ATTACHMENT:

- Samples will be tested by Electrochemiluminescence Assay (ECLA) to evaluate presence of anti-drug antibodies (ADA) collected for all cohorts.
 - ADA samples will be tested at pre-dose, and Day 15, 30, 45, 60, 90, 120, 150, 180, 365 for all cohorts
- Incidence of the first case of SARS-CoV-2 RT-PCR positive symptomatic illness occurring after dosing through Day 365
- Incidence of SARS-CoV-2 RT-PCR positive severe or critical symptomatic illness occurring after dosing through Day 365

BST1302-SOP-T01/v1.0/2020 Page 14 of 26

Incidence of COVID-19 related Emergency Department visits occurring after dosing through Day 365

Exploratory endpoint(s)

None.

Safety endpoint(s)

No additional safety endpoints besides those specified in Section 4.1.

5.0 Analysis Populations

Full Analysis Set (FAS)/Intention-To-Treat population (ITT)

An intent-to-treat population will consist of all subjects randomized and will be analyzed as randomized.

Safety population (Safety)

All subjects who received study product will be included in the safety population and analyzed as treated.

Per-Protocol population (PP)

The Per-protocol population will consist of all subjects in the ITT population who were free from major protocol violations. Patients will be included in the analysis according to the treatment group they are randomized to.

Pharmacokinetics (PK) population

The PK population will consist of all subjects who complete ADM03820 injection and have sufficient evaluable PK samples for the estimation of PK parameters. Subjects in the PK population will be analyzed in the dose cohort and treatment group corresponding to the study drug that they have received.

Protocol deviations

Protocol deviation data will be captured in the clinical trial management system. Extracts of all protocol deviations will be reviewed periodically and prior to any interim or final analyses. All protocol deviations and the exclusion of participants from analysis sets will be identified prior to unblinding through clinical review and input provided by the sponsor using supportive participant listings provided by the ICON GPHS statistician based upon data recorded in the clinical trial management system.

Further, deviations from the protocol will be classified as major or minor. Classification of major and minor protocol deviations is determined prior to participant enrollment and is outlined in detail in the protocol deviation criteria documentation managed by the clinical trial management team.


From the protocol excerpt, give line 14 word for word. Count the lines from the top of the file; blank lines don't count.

Safety population (Safety)